WO2014165012A1 - Internal unloader brace and method - Google Patents

Internal unloader brace and method Download PDF

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Publication number
WO2014165012A1
WO2014165012A1 PCT/US2014/024129 US2014024129W WO2014165012A1 WO 2014165012 A1 WO2014165012 A1 WO 2014165012A1 US 2014024129 W US2014024129 W US 2014024129W WO 2014165012 A1 WO2014165012 A1 WO 2014165012A1
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WO
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Prior art keywords
anatomical
member
joint
end portion
members
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PCT/US2014/024129
Other languages
French (fr)
Inventor
Clinton N. Slone
Toru Mino
Anton G. Clifford
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Moximed, Inc.
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Classifications

    • AHUMAN NECESSITIES
    • A61MEDICAL OR VETERINARY SCIENCE; HYGIENE
    • A61FFILTERS IMPLANTABLE INTO BLOOD VESSELS; PROSTHESES; DEVICES PROVIDING PATENCY TO, OR PREVENTING COLLAPSING OF, TUBULAR STRUCTURES OF THE BODY, E.G. STENTS; ORTHOPAEDIC, NURSING OR CONTRACEPTIVE DEVICES; FOMENTATION; TREATMENT OR PROTECTION OF EYES OR EARS; BANDAGES, DRESSINGS OR ABSORBENT PADS; FIRST-AID KITS
    • A61F2/00Filters implantable into blood vessels; Prostheses, i.e. artificial substitutes or replacements for parts of the body; Appliances for connecting them with the body; Devices providing patency to, or preventing collapsing of, tubular structures of the body, e.g. stents
    • A61F2/02Prostheses implantable into the body
    • A61F2/30Joints
    • A61F2/38Joints for elbows or knees
    • A61F2/3836Special connection between upper and lower leg, e.g. constrained
    • AHUMAN NECESSITIES
    • A61MEDICAL OR VETERINARY SCIENCE; HYGIENE
    • A61BDIAGNOSIS; SURGERY; IDENTIFICATION
    • A61B17/00Surgical instruments, devices or methods, e.g. tourniquets
    • A61B17/56Surgical instruments or methods for treatment of bones or joints; Devices specially adapted therefor
    • AHUMAN NECESSITIES
    • A61MEDICAL OR VETERINARY SCIENCE; HYGIENE
    • A61BDIAGNOSIS; SURGERY; IDENTIFICATION
    • A61B17/00Surgical instruments, devices or methods, e.g. tourniquets
    • A61B17/56Surgical instruments or methods for treatment of bones or joints; Devices specially adapted therefor
    • A61B2017/567Joint mechanisms or joint supports in addition to the natural joints and outside the joint gaps
    • AHUMAN NECESSITIES
    • A61MEDICAL OR VETERINARY SCIENCE; HYGIENE
    • A61BDIAGNOSIS; SURGERY; IDENTIFICATION
    • A61B17/00Surgical instruments, devices or methods, e.g. tourniquets
    • A61B17/56Surgical instruments or methods for treatment of bones or joints; Devices specially adapted therefor
    • A61B17/58Surgical instruments or methods for treatment of bones or joints; Devices specially adapted therefor for osteosynthesis, e.g. bone plates, screws, setting implements or the like
    • A61B17/68Internal fixation devices, including fasteners and spinal fixators, even if a part thereof projects from the skin
    • A61B2017/681Alignment, compression, or distraction mechanisms

Abstract

An internal unloader brace includes an elongate bending member having an intermediate portion configured to bend under resistance such that joint forces are unloaded.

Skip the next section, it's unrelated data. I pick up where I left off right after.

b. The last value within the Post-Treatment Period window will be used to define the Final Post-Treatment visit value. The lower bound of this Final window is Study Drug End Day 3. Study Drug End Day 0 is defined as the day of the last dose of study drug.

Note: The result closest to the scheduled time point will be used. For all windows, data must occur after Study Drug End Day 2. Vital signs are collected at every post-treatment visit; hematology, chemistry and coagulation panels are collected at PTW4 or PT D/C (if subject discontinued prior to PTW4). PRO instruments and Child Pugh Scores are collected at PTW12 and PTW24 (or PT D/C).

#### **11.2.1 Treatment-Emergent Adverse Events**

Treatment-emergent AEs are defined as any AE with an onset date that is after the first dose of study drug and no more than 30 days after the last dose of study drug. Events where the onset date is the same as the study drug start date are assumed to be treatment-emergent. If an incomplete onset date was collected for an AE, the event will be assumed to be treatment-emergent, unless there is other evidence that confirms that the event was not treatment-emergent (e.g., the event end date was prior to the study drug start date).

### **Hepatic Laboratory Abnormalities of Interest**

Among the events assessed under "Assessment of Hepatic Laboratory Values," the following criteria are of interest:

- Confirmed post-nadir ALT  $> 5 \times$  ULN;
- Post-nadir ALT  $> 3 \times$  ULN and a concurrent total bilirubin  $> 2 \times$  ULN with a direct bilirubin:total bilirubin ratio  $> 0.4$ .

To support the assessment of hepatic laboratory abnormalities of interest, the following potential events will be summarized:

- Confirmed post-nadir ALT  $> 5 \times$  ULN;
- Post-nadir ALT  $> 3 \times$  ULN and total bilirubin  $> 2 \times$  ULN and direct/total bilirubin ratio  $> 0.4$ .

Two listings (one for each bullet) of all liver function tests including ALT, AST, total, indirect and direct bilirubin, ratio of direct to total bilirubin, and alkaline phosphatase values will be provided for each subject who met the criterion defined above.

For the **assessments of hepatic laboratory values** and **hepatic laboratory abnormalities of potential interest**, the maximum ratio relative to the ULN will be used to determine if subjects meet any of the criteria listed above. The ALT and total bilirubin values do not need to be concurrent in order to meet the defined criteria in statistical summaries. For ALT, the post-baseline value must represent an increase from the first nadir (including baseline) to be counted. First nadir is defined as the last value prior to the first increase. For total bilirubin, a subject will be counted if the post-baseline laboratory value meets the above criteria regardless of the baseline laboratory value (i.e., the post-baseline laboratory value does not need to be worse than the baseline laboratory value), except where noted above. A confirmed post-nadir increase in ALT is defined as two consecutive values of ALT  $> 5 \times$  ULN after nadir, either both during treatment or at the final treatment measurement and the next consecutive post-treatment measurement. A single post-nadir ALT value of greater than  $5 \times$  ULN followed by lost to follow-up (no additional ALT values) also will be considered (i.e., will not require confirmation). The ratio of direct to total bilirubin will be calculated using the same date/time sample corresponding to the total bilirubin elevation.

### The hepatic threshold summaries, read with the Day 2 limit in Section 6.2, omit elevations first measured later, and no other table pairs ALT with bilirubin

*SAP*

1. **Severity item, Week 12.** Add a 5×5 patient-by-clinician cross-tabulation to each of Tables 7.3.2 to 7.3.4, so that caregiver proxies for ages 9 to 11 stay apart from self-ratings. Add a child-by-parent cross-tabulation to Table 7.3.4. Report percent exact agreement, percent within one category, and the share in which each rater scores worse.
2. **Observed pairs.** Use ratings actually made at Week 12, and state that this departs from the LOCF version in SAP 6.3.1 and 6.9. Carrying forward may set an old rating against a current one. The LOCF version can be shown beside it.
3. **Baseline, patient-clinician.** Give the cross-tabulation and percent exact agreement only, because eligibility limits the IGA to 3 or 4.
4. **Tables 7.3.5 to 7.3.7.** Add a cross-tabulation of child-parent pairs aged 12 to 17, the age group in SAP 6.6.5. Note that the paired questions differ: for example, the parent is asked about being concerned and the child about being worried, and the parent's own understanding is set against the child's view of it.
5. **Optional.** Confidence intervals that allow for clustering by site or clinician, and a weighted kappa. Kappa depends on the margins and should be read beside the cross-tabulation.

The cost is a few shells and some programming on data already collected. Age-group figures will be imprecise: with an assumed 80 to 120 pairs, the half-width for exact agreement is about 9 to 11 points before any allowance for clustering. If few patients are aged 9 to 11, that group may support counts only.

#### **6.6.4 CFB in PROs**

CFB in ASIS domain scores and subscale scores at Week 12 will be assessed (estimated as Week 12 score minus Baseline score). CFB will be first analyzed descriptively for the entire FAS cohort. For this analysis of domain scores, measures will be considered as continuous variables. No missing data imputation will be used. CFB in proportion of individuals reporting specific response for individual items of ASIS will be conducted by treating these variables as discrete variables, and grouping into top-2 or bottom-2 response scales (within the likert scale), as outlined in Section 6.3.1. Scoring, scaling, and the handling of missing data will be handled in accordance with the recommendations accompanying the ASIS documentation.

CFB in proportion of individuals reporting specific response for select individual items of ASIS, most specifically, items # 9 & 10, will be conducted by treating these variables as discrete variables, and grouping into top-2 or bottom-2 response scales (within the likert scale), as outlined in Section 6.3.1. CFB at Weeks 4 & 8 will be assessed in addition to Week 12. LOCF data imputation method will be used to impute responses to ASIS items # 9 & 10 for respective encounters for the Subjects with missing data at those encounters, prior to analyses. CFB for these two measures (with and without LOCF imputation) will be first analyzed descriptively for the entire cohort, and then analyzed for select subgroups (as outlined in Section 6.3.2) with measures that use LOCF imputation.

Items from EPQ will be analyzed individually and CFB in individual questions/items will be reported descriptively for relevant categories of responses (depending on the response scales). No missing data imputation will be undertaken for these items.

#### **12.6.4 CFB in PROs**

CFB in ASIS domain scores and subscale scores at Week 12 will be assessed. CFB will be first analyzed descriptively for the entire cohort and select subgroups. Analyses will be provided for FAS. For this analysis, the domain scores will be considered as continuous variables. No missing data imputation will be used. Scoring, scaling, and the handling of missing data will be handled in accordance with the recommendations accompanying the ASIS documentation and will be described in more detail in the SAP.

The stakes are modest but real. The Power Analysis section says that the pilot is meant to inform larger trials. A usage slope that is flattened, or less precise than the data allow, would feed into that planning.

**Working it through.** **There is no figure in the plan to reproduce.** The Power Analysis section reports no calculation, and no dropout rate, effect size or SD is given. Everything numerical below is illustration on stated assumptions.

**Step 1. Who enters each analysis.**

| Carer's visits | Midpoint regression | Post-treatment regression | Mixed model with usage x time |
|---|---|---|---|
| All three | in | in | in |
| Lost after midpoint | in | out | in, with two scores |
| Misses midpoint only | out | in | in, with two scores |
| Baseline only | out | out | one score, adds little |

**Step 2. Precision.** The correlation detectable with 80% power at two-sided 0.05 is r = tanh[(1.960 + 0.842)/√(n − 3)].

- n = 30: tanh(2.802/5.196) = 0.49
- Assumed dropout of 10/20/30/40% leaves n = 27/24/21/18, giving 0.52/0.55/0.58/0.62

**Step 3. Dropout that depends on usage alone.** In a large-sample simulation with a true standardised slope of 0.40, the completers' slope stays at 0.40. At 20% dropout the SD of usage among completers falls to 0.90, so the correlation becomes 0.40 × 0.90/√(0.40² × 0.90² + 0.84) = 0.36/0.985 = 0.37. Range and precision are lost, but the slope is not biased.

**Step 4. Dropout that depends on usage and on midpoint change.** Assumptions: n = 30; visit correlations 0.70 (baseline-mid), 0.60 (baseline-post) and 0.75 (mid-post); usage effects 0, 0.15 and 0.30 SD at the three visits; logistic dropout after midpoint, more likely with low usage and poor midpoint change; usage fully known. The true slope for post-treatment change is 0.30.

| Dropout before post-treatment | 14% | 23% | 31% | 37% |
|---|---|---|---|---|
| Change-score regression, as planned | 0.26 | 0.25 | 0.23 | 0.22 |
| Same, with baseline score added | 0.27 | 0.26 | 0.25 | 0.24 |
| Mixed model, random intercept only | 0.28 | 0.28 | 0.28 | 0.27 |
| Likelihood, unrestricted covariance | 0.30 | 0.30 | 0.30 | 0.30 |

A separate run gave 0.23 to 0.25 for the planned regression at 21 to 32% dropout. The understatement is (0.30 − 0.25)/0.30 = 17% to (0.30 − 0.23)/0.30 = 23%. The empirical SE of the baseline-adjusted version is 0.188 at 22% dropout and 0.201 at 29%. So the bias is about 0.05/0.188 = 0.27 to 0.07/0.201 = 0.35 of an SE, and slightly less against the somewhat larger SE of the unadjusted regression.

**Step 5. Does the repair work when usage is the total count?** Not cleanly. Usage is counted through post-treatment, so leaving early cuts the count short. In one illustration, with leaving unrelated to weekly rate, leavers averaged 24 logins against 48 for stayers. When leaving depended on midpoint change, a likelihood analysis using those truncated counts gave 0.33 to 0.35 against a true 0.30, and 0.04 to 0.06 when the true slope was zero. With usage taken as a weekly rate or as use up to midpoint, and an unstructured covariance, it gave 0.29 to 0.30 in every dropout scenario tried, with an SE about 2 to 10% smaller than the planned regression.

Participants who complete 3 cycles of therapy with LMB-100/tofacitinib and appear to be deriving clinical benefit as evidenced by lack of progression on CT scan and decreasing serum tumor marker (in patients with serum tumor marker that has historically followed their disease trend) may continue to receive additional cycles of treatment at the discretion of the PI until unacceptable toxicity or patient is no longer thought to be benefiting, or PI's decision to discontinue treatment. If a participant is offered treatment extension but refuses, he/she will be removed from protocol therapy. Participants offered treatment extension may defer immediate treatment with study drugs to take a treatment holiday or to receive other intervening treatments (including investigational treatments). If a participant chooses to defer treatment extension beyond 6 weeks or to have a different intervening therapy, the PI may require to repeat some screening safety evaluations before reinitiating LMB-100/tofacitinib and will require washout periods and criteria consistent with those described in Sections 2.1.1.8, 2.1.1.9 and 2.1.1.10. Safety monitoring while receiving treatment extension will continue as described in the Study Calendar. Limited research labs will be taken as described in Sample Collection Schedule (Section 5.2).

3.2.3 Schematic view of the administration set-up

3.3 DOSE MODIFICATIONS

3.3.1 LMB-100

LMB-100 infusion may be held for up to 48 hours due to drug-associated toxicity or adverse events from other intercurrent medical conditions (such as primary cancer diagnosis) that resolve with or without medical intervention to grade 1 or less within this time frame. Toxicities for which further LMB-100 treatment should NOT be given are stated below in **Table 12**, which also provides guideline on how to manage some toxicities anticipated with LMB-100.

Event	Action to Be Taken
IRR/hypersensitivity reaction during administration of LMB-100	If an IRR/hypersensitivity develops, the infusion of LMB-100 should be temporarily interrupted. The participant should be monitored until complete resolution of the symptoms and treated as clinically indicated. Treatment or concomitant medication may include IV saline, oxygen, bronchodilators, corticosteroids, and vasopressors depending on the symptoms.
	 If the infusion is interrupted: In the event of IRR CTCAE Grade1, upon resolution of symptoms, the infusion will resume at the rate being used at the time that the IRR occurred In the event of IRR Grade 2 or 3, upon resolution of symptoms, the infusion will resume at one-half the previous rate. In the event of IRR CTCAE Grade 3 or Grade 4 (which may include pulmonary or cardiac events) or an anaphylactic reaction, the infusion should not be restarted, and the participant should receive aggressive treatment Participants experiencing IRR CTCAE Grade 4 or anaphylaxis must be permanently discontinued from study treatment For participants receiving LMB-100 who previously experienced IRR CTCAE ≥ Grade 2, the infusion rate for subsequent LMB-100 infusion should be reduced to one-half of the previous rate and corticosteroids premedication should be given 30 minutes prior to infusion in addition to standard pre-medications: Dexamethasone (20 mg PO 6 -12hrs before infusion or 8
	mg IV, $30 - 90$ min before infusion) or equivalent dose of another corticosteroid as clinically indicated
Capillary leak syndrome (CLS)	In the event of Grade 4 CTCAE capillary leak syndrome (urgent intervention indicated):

Description

INTERNAL UNLOADER BRACE AND METHOD

[0001] This application claims priority under 35 U.S.C. § 119 to U.S. Provisional

App. No. 61/779,281, filed 13 March 2013, the entirety of which is incorporated by reference herein.

FIELD OF THE INVENTION

[0002] The present invention is directed towards apparatus and methods for treating tissue of a body and more particularly, towards approaches designed to reduce mechanical energy transferred between members forming a natural joint.

BACKGROUND OF THE INVENTION

[0003] A joint is the location at which two or more bones make contact. They are constructed to allow movement and provide mechanical support, and are classified structurally and functionally. Structural classification is determined by how the bones connect to each other, while functional classification is determined by the degree of movement between the articulating bones. In practice, there is significant overlap between the two types of classifications.

[0004] There are three structural classifications of joints, namely fibrous or immovable joints, cartilaginous joints and synovial joints. Fibrous/Immovable bones are connected by dense connective tissue, consisting mainly of collagen. The fibrous joints are further divided into three types:

sutures which are found between bones of the skull;

syndesmosis which are found between long bones of the body; and • gomphosis which is a joint between the root of a tooth and the sockets in the maxilla or mandible.

[0005] Cartilaginous bones are connected entirely by cartilage (also known as

"synchondroses"). Cartilaginous joints allow more movement between bones than a fibrous joint but less than the highly mobile synovial joint. An example of a cartilaginous joint is an intervertebral disc. Synovial joints have a space between the articulating bones for synovial fluid. This classification contains joints that are the most mobile of the three, and includes the knee and shoulder. These are further classified into ball and socket joints, condyloid joints, saddle joints, hinge joints, pivot joints, and gliding joints.